Apple (AAPL) is usually bulletproof as a company, but the iPhone maker is finding itself hopelessly stuck in the middle of the U.S.-China trade war -- and the real shooting has only just begun.
Now, Apple is a prime beneficiary of globalism. It deploys assets where return on investment is greatest, which means it designs products in Silicon Valley, sources components to Asia and has finished goods assembled by partners in Chinese factories. It's a great business model -- but one that President Donald Trump now wants to blow up.
Jack Ma, the founder and executive chairman of Alibaba (BABA) recently warned that today's U.S.-China trade hostilities might last 20 years. He believes that as far as America is concerned, the trade war aims to impede China's growth as an economic power, even though that's lifted millions of Chinese out of poverty and into the middle class. But Ma argues that there's no going back -- the Chinese government will never back down.
Meanwhile, Apple has also benefited mightily from China's economic miracle as well. While privacy and intellectual property concerns have kept fellow FAANG names Facebook (FB) , Amazon.com (AMZN) , Netflix (NFLX) and Alphabet/Google (GOOG) , (GOOGL) from investing in China, Apple has gone the other way. CEO Tim Cook has been a frequent guest of Chinese President Xi Jinping, has toured Chinese factories and industrial cities and last year committed to invest $500 million for research-and-development centers in Shanghai and Suzhou.
Apple took a $1 billion equity position in Chinese ride-hailing company Didi Chuxing in 2016, and has been building out a massive retail footprint in the country in 2013. The company now has 41 stores there, and China is Apple's largest market outside of the United States. With $44.7 billion in 2017 Chinese revenues, the Asian nation accounted for 20% of all Apple sales last year.
So, a prolonged U.S.-Chinese trade war would be devastating to Apple -- but at least in public, Cook is putting on a brave face. He told analysts during Apple's May earnings call that China and the United States have unavoidable mutuality. As Cook sees it, China only wins if America wins and vice versa. It's a popular viewpoint, and it's probably even true.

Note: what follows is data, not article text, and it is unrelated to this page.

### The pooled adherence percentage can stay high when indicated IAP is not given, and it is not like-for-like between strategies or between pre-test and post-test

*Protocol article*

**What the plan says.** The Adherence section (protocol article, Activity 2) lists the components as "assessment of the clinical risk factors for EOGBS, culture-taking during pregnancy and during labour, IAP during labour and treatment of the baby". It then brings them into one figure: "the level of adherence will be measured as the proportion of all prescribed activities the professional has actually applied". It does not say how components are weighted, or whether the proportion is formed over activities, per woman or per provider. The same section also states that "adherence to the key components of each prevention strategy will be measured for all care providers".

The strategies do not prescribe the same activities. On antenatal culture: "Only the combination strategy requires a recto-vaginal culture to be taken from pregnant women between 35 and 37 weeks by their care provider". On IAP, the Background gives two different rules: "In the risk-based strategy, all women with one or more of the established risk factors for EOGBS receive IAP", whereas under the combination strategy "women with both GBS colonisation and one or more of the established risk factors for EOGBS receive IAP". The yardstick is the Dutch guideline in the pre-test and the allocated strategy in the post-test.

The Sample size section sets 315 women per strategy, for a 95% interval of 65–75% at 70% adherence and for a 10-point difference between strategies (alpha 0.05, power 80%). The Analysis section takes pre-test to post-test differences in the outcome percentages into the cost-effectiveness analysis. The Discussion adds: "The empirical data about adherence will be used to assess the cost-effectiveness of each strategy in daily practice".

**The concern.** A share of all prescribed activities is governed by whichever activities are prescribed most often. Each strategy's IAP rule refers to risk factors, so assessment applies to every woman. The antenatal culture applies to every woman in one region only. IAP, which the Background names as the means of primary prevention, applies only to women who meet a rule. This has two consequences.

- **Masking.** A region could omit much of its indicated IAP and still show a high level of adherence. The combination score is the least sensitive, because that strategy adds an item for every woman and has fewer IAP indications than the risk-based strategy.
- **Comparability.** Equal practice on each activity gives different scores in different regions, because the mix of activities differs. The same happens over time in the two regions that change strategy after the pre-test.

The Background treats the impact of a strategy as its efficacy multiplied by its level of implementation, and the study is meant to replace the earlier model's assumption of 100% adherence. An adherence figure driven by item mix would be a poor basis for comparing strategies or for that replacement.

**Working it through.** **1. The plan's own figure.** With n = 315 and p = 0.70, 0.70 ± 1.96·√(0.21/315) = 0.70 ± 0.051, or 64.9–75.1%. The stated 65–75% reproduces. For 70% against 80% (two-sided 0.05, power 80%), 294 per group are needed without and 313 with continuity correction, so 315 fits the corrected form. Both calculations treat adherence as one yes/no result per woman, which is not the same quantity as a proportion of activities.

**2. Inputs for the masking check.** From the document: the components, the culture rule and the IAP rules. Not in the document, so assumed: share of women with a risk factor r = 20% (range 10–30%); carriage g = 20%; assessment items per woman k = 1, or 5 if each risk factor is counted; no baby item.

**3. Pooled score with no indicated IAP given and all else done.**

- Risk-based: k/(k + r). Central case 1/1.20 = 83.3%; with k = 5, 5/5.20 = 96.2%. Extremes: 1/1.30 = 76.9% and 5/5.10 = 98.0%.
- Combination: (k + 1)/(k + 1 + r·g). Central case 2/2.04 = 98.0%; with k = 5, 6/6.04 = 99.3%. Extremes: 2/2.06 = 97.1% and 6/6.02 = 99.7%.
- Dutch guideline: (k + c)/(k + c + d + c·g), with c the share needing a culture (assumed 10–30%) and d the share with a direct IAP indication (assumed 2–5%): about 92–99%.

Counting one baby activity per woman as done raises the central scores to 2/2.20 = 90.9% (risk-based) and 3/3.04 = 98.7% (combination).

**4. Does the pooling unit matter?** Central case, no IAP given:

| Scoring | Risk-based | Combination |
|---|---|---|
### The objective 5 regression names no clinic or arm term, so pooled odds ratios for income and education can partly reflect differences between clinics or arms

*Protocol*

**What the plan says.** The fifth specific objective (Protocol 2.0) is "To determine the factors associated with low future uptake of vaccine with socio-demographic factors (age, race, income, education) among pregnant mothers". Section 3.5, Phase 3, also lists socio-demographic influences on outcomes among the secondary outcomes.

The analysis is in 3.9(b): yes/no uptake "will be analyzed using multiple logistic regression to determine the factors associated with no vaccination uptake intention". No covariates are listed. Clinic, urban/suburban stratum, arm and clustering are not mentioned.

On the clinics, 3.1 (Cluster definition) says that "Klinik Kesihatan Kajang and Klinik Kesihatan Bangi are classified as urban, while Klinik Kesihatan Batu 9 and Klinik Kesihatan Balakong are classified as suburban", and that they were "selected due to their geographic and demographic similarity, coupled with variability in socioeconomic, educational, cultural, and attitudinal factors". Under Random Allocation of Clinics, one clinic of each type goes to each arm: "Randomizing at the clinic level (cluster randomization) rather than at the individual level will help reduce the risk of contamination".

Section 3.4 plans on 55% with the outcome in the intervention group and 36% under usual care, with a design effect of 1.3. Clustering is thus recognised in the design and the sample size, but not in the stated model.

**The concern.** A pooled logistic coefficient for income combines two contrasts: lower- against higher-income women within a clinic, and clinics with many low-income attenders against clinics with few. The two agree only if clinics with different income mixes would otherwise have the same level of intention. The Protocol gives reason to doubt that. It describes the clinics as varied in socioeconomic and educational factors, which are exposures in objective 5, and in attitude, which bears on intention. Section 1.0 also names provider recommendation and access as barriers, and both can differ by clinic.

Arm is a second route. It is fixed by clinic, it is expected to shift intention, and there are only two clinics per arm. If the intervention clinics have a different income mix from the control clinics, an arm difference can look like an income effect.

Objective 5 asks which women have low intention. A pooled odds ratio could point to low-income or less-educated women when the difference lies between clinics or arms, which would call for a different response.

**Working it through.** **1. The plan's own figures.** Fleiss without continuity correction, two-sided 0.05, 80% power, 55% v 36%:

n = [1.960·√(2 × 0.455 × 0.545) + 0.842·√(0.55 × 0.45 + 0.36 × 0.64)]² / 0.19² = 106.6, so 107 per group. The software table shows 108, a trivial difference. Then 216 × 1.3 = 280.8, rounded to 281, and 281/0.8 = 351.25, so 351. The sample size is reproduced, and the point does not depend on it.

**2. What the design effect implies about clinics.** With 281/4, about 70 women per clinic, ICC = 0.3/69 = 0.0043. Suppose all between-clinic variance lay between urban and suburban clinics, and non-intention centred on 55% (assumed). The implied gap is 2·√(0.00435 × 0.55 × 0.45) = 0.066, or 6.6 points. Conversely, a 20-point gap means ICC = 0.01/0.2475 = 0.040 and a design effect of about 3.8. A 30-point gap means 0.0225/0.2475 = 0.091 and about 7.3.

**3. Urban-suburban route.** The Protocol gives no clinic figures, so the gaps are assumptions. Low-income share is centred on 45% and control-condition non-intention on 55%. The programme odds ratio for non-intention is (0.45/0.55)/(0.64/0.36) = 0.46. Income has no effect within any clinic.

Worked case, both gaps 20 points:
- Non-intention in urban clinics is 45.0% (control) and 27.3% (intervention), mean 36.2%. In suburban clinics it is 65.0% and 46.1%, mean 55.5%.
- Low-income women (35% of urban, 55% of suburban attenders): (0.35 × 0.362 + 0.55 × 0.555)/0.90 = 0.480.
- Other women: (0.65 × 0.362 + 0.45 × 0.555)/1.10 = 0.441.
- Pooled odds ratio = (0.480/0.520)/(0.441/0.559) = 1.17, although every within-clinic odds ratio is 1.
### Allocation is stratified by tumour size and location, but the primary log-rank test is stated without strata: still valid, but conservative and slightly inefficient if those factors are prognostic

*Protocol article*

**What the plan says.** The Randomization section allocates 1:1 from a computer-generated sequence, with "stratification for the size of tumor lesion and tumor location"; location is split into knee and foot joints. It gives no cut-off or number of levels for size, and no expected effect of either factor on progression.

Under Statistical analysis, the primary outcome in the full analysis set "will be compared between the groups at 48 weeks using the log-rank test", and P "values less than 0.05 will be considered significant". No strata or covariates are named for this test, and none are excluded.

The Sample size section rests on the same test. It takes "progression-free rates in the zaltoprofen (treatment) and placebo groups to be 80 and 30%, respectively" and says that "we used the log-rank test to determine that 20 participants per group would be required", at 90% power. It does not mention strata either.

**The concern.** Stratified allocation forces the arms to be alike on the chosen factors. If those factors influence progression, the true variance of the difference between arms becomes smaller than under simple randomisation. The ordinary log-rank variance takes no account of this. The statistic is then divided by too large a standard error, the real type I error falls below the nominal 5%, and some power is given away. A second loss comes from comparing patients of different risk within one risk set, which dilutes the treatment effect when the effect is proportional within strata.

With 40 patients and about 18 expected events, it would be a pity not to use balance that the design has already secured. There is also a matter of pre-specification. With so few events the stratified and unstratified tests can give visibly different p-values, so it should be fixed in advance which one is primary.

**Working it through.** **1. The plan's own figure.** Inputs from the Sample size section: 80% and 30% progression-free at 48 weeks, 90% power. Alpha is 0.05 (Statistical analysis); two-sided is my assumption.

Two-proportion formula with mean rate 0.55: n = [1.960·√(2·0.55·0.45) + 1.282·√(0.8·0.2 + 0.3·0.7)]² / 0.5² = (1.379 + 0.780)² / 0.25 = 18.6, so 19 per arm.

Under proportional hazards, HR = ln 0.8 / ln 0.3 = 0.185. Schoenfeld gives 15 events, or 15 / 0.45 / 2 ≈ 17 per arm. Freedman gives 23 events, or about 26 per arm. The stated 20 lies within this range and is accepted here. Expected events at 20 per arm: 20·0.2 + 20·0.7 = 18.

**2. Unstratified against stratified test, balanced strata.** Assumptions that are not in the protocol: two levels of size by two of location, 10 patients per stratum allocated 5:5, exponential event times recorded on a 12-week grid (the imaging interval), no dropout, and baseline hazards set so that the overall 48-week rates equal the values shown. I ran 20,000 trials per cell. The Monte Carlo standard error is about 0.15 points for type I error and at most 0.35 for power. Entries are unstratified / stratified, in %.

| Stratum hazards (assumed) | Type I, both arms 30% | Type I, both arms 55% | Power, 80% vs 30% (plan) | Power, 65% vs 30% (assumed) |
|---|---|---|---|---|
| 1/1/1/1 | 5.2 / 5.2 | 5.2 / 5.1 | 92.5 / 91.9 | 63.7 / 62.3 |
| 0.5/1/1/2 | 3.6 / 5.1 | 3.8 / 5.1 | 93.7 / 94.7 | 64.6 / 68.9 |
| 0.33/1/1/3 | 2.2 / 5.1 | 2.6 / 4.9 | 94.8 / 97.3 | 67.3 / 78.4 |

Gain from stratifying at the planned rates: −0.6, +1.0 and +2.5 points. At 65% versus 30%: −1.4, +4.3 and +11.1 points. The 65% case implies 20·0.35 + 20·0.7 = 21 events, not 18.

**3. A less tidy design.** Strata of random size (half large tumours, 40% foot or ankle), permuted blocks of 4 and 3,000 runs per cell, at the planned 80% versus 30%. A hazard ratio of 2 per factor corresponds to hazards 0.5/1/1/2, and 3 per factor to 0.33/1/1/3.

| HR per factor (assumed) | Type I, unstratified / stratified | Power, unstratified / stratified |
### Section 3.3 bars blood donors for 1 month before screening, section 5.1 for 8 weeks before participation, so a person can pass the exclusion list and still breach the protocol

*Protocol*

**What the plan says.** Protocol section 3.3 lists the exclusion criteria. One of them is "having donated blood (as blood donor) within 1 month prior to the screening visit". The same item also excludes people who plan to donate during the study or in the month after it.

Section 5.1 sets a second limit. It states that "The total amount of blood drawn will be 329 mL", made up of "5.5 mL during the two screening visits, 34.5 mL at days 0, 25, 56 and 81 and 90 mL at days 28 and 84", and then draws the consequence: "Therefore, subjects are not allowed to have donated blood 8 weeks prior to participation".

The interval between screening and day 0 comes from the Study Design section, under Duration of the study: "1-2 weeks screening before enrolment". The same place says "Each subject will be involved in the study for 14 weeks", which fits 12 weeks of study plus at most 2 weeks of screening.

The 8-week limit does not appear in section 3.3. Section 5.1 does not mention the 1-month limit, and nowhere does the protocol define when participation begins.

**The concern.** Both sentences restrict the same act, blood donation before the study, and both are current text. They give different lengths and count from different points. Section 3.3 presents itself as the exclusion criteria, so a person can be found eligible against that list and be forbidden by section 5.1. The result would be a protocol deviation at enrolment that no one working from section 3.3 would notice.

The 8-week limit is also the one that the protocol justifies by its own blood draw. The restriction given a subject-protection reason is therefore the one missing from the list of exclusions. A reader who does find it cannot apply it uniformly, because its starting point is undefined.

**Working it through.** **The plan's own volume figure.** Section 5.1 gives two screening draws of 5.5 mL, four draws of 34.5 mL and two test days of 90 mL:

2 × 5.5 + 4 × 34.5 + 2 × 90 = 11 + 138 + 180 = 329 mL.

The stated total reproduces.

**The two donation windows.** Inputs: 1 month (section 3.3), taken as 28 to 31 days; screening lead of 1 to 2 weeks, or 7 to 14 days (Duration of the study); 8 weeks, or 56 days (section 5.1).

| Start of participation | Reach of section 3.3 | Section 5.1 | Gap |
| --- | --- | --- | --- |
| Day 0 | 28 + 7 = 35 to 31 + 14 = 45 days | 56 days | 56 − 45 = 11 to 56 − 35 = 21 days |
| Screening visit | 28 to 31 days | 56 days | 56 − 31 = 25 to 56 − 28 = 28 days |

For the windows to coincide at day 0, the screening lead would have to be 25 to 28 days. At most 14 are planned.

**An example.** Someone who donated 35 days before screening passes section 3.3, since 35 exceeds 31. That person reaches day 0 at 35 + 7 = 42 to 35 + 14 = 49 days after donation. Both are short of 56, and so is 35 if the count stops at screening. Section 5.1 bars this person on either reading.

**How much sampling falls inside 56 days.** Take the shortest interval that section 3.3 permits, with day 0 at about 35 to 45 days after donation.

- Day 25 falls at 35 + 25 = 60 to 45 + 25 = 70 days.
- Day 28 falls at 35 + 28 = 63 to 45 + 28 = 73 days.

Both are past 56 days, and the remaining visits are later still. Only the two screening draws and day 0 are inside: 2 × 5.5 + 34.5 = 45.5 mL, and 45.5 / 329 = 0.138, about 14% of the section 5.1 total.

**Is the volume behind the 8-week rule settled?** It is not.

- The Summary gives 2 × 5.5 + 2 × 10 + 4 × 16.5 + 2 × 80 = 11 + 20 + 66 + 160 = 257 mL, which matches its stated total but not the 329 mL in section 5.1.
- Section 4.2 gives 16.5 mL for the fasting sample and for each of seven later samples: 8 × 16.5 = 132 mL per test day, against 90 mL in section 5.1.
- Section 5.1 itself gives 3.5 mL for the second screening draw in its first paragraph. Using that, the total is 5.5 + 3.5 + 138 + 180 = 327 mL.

But it's politically untenable in the current environment, as the Trump administration wants to reverse globalization. On many occasions during the 2016 presidential campaign, then-candidate Donald Trump boasted that he would bring iPhone manufacturing back to the United States. While that sounds good on the surface, Greg Ip noted in the The Wall Street Journal this week that it would be a "hollow victory" -- bringing back less than 60,000 jobs that are relatively low in the value-add process.
But it's still a risk to Apple shareholders. The company has a significant business in China, its supply chain is there and its profitability depends on deploying assets where the rate of return is greatest.
Meanwhile, both Trump and Xi are in a position to hurt each other by hurting Apple. For example, Trump might impose tariffs on Chinese-made iPhones imported to the United State to coerce Apple to move manufacturing stateside. Conversely, Xi might make it more difficult for Apple to sell its products in China. According to The New York Times, Apple executives have already discussed as much internally.
It'd be a logical strategic move for Xi to place limits on Apple's China sales. After all, U.S. lawmakers recently levied bans on Huawei and ZTE phones entering America. Reciprocal action by China against iPhones would send a resounding message that Beijing won't back down. It would be a direct attack on an iconic American brand -- and it would also hurt Apple, a lot.
So, Apple is in the middle of a conflict where both sides view it as expendable. The company has historically deftly avoided such things, and so far, it's succeeded here. However, as hostilities escalate and the generals become more and more desperate to up the ante, it's hard to see how Apple gets away unscathed. Longer-term Apple investors should recognize this risk.